Finally, a dirty DEA agent, who took a two million dollar bribe is cornered by Bond in the same shark tank that his friend was subjected to. As he hangs over the tank, trying to make a deal with Bond, James tosses him the money and tells him to keep it, of course the suitcase full of cash causes the treacherous turncoat to fall to his doom.

002  Secondary Bad Guy gets what is coming to him.

As I said, the movie is full of sadistic moments, fortunately most of them are turned on the bad guys. Milton Krest, the diving company owner who is partners with Sanchez, is framed by Bond to appear as if he is trying to steal from his partner.

First he is tossed in the decompression chamber used for deep sea divers on his boat.

Sanchez turns up the pressure and then suddenly breaks off the safety valve, causing Krest to basically explode.

Then he tells his men to launder the money was was hidden there, and he does not mean simply run it through their dummy companies.

003  Action Scene from Act 2.

John Glen, who was the director for all of the Bond films made in the 1980s, knew his way around the action scenes. His Bond films are filled with great stunts and this film featured one of the best. Bond sneaks aboard the Wavekrest, the ship used to guide all the smuggling operations, and discovers a whole bunch of information. His companion is killed and he has to make a venge filled escape himself. As he fights Krest’s men under water, he shoots a spear-gun with a rope attached into the pontoon of a smugglers plane. It yanks him from their clutches and he performs a series of amazing stunts to get away.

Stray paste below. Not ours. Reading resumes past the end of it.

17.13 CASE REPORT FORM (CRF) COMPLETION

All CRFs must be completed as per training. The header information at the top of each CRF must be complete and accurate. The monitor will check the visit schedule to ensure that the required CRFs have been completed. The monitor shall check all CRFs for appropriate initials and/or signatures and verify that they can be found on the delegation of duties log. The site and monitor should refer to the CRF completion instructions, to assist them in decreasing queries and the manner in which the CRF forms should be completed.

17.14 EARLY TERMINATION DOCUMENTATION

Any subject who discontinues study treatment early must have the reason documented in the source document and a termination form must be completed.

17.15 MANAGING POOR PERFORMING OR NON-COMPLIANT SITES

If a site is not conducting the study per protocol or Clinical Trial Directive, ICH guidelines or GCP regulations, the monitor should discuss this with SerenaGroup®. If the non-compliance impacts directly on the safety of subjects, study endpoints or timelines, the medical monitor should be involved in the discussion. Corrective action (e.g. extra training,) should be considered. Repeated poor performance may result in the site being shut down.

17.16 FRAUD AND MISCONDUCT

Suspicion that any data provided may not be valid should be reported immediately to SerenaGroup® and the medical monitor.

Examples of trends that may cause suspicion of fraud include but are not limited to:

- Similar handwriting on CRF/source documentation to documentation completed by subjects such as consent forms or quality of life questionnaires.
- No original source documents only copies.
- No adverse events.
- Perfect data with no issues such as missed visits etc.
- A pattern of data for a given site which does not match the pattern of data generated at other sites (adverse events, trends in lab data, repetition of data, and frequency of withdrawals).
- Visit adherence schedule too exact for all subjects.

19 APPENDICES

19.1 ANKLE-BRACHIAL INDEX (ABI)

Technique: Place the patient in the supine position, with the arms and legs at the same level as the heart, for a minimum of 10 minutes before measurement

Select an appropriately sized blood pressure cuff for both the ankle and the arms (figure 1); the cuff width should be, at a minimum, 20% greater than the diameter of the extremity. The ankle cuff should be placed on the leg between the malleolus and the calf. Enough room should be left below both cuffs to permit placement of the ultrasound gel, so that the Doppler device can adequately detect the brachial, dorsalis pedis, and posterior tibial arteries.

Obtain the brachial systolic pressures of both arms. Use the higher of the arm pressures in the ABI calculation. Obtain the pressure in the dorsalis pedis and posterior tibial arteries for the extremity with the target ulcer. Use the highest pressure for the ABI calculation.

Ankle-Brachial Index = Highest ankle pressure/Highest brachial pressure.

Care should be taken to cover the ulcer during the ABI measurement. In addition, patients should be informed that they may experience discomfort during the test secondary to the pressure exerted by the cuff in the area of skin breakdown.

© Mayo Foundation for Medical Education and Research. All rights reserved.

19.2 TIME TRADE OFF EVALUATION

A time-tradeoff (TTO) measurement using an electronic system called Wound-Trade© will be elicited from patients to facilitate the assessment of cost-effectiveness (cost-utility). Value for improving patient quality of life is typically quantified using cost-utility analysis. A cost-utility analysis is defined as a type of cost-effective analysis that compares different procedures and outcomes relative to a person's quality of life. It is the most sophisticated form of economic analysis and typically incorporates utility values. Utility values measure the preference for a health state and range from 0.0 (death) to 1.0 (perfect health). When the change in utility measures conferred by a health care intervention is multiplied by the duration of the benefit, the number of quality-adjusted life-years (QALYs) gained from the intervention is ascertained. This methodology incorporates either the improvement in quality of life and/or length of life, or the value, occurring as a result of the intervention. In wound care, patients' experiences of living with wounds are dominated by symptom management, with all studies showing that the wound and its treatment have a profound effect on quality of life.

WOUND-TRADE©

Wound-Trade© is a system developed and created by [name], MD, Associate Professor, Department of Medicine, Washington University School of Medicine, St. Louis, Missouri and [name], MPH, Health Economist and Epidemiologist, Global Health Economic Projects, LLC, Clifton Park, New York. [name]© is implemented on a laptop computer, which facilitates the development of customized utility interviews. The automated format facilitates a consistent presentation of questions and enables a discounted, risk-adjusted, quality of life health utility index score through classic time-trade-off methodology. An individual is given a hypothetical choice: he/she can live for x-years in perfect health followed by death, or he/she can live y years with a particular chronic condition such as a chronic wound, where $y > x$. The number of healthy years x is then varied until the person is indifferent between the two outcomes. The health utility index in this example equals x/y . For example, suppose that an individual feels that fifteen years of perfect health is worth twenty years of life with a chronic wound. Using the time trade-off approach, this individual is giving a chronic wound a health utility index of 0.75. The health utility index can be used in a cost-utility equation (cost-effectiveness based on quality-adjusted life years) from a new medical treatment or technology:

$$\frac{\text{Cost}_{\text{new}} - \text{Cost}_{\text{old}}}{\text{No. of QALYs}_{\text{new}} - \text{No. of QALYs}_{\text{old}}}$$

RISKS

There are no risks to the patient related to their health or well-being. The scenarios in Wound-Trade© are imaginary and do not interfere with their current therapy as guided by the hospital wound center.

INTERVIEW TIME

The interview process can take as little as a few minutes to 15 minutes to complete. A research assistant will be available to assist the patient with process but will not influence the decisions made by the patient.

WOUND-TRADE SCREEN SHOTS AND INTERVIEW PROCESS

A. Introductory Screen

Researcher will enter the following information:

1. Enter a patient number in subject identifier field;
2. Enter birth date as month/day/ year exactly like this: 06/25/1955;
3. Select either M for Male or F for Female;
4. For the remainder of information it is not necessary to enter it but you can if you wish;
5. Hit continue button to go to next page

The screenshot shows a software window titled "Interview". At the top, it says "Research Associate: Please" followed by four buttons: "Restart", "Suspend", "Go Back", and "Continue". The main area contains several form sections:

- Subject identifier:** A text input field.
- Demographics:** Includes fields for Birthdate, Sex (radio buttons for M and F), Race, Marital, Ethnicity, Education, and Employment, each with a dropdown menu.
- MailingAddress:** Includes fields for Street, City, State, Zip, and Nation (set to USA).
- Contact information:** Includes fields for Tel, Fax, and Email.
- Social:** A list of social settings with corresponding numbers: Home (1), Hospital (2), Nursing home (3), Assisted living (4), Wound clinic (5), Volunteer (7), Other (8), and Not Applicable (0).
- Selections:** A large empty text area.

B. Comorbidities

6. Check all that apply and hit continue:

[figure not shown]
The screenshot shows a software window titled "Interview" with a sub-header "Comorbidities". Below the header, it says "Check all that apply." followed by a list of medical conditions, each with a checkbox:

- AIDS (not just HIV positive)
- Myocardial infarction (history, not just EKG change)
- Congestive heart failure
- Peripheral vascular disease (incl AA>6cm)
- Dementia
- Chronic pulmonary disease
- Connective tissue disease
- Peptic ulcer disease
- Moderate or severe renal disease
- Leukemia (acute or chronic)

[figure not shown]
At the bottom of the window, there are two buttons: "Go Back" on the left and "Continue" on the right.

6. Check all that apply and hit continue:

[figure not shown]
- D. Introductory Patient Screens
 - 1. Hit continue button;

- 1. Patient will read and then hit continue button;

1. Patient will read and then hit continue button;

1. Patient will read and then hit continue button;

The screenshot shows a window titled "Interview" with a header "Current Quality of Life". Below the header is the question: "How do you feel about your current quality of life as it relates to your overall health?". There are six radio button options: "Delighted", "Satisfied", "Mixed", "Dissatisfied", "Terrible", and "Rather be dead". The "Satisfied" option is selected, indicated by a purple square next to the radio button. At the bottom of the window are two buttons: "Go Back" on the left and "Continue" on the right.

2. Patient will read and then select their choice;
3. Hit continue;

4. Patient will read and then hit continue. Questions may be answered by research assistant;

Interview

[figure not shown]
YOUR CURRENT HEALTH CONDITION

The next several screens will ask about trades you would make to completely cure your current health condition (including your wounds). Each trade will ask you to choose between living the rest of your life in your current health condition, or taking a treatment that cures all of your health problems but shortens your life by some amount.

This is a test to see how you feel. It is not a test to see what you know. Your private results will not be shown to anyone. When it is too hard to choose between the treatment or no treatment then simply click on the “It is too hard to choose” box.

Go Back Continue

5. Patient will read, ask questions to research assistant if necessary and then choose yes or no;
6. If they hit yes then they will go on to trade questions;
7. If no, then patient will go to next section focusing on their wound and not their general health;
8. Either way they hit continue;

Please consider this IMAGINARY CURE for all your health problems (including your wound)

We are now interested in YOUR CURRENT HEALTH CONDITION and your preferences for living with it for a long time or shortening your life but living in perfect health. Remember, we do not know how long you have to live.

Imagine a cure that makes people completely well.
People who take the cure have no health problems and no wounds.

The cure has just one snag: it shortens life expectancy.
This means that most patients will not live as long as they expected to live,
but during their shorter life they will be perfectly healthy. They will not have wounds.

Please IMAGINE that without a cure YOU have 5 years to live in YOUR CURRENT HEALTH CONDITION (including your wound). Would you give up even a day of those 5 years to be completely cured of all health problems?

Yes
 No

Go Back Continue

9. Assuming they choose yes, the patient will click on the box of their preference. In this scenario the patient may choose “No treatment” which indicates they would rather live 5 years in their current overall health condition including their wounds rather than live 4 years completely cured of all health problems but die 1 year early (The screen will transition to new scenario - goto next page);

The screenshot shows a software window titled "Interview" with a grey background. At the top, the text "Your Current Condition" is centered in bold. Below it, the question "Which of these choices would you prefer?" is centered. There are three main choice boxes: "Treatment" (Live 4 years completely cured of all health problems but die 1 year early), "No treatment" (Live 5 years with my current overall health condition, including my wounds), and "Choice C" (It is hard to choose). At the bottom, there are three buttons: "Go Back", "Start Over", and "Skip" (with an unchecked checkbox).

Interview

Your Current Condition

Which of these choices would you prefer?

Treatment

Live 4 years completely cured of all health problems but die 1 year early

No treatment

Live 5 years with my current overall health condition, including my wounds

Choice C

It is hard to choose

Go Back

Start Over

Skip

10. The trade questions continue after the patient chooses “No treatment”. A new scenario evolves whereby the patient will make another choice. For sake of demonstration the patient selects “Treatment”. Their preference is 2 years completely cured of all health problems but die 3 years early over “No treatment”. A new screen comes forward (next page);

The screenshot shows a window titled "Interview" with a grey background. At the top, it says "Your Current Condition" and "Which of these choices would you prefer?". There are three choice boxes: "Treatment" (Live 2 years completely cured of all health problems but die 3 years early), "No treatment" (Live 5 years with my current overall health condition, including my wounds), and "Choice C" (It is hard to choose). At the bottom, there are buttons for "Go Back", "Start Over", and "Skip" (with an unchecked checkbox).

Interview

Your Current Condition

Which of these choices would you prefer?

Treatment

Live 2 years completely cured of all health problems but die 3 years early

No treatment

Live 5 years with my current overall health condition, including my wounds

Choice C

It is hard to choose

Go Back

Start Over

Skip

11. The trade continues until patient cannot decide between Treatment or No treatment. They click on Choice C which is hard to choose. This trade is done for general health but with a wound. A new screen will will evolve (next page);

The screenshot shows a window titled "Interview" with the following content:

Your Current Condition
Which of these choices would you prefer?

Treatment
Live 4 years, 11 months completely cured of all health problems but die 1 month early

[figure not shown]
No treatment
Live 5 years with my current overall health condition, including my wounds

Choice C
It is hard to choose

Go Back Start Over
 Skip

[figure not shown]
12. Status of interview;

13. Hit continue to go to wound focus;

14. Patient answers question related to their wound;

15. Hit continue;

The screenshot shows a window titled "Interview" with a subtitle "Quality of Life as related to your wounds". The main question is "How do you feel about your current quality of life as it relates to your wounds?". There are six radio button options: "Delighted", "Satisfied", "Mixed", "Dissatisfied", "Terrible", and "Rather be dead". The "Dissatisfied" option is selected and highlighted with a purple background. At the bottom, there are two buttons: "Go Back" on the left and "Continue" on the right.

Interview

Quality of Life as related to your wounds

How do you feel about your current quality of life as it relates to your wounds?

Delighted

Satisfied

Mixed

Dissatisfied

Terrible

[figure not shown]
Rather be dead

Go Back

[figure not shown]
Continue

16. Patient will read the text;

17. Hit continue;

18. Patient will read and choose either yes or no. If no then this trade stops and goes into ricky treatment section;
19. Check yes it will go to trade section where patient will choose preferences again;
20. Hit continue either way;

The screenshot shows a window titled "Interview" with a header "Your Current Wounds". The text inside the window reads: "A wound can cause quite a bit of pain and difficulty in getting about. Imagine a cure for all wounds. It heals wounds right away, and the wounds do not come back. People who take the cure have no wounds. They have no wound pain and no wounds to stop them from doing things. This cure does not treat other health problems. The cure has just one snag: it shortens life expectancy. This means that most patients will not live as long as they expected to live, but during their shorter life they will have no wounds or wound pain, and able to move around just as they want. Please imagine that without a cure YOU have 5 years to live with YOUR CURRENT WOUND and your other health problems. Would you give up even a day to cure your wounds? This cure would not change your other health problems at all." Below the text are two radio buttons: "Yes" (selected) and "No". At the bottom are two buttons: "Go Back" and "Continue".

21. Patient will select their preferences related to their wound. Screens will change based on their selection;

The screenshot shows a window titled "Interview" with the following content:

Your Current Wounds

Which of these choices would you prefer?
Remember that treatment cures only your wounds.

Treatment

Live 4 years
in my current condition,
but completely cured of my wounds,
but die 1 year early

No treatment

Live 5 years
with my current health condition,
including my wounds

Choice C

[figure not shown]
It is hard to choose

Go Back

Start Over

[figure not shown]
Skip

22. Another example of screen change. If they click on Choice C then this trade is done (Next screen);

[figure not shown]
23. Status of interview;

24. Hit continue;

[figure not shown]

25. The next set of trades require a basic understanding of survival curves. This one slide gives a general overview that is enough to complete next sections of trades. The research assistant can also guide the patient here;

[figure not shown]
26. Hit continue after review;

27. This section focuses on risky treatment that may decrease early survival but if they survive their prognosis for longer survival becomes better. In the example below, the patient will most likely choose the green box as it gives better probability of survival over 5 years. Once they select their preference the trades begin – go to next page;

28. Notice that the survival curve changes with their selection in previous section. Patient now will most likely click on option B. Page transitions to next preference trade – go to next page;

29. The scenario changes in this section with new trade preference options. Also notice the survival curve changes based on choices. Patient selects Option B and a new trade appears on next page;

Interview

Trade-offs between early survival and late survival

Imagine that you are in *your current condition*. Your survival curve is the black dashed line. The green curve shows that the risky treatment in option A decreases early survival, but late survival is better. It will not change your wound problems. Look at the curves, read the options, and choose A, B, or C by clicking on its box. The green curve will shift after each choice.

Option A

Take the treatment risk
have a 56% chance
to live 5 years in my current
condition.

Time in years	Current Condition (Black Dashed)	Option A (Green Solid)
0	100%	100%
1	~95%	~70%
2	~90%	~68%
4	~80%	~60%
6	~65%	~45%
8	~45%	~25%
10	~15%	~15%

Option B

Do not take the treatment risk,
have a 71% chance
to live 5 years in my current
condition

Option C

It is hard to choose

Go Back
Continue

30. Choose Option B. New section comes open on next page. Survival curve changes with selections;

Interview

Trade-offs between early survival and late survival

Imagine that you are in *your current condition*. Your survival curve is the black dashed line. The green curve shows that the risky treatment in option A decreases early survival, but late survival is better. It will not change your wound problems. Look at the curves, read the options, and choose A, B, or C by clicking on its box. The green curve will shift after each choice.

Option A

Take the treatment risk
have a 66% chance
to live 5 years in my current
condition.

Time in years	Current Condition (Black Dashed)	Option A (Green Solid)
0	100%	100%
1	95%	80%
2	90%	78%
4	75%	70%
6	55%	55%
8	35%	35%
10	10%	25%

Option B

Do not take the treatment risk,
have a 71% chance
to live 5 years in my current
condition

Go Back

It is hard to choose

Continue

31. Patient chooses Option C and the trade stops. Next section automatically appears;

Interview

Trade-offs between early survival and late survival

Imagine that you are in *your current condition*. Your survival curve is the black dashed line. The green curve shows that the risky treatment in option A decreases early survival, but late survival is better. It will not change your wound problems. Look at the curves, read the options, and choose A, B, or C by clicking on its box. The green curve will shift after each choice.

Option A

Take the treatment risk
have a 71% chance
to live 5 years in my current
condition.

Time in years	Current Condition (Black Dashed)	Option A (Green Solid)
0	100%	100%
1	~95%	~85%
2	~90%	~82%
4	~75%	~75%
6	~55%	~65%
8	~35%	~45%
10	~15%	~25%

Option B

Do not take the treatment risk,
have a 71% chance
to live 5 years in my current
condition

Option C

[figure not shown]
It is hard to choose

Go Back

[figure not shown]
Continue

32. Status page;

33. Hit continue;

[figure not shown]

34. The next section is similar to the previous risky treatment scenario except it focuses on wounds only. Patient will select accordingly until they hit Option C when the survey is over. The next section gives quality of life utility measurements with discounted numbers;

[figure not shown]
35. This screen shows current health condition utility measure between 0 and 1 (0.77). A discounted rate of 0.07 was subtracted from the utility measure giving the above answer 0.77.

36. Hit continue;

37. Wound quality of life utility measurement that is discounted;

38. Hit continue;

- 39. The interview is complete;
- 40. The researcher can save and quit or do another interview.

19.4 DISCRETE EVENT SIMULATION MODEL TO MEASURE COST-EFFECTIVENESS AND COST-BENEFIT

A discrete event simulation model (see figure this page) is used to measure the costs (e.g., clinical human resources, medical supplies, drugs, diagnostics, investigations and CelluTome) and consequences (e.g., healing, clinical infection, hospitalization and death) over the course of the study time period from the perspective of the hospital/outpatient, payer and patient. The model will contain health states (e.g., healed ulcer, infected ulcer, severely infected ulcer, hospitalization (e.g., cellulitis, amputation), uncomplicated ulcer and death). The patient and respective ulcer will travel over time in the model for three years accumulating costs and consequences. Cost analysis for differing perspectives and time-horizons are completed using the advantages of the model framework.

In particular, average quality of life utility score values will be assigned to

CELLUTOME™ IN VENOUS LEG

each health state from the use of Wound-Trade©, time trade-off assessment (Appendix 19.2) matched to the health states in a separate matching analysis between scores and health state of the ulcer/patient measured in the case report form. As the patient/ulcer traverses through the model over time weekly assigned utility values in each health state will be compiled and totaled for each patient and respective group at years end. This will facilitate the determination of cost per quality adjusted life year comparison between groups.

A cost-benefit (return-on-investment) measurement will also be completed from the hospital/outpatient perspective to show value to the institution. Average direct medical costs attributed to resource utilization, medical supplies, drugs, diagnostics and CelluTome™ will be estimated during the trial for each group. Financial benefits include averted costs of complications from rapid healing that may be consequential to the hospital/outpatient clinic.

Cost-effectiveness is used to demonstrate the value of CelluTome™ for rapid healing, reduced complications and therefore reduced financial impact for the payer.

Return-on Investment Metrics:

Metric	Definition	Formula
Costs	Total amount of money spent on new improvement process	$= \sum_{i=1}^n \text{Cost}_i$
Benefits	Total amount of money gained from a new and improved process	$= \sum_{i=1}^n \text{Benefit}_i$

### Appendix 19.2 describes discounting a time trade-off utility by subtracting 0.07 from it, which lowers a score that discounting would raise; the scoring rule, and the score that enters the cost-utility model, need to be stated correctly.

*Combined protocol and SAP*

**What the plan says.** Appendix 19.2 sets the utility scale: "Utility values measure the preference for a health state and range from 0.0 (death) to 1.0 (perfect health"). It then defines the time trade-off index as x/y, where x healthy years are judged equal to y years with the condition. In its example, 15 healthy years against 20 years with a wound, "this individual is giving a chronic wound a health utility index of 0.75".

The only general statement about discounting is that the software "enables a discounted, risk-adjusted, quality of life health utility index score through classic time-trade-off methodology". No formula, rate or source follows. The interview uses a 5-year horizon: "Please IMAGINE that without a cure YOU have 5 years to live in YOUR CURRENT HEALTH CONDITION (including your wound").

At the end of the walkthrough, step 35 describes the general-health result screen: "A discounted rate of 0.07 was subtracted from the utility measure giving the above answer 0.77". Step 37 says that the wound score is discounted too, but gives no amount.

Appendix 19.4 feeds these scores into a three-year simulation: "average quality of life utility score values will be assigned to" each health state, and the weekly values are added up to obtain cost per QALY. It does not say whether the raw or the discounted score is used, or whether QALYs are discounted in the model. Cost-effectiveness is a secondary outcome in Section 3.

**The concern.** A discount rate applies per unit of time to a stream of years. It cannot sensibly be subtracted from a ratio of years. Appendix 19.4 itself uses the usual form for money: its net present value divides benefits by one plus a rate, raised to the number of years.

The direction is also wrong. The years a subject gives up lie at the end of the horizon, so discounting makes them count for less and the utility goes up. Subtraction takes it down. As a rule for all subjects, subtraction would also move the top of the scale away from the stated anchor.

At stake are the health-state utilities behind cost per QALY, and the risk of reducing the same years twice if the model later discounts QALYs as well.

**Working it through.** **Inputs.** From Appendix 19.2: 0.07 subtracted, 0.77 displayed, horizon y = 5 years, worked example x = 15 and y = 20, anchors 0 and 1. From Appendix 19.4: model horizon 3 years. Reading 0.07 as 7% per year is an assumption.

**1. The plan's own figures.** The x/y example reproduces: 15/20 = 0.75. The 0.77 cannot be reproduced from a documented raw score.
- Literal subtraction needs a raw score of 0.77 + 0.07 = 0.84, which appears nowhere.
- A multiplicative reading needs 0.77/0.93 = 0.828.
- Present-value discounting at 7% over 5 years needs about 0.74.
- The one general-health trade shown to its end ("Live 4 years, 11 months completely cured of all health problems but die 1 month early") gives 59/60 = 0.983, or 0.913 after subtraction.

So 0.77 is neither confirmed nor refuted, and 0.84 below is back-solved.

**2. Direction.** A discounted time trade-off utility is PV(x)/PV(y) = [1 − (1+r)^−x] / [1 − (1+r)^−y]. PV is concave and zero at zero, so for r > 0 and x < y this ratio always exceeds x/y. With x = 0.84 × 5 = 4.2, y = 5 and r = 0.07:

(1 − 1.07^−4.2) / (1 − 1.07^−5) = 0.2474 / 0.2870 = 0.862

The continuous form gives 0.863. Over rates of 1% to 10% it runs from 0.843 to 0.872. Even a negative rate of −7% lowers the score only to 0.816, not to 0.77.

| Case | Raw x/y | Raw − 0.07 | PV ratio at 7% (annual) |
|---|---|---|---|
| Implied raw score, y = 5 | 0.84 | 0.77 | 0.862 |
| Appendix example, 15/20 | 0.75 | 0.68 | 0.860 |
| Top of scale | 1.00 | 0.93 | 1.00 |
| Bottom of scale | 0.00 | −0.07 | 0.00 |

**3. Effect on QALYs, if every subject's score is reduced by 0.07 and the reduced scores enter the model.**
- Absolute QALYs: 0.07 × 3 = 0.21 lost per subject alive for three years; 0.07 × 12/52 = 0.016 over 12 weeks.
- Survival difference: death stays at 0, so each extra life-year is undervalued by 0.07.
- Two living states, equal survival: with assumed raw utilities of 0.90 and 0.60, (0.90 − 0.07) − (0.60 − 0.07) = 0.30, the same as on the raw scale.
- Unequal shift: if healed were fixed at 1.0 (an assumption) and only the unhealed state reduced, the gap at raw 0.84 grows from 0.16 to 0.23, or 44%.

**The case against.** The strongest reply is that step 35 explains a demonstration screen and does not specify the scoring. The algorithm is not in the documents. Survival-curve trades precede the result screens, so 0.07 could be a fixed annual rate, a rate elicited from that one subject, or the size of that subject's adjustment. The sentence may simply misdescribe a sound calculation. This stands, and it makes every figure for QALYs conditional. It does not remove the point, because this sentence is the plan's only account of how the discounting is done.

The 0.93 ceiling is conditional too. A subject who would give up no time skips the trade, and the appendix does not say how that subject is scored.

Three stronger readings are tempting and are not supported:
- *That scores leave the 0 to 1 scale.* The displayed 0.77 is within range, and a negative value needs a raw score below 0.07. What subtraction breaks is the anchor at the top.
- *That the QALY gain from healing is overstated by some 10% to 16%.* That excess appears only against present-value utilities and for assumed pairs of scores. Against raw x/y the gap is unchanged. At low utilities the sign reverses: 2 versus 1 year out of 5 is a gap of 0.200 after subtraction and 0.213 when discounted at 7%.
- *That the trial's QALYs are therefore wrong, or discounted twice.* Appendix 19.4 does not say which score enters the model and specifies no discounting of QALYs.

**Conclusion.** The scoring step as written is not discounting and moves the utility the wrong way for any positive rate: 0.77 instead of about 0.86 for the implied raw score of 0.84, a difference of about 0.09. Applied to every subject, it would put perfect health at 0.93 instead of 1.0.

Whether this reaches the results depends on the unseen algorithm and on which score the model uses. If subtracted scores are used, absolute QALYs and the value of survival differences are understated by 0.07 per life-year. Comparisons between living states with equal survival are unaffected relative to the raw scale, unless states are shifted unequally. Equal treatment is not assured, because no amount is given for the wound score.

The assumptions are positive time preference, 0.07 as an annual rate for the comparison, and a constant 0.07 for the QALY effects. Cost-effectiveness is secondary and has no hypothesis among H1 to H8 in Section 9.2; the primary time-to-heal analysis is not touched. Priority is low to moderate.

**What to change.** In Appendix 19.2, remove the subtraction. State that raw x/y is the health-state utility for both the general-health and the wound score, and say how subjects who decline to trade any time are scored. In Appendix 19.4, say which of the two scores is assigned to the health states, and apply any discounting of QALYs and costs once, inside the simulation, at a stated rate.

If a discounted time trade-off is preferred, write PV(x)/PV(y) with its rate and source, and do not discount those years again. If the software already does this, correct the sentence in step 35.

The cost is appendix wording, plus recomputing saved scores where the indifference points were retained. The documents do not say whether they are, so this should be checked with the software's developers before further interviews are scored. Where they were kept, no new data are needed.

He skies on the balls of his feet as he is dragged by the plane, and then whips around to grab onto the plane.

 Once the plane takes off the water, he has to get aboard still.

004  Robert Davi as Franz Sanchez

The Drug Kingpin Sanchez has basically bought himself a country to hide in, which renders him immune from extradition. Robert Davi plays Sanchez as a sadist with a smile. A smart guy who values loyalty, but who can be dragged down with suspicion.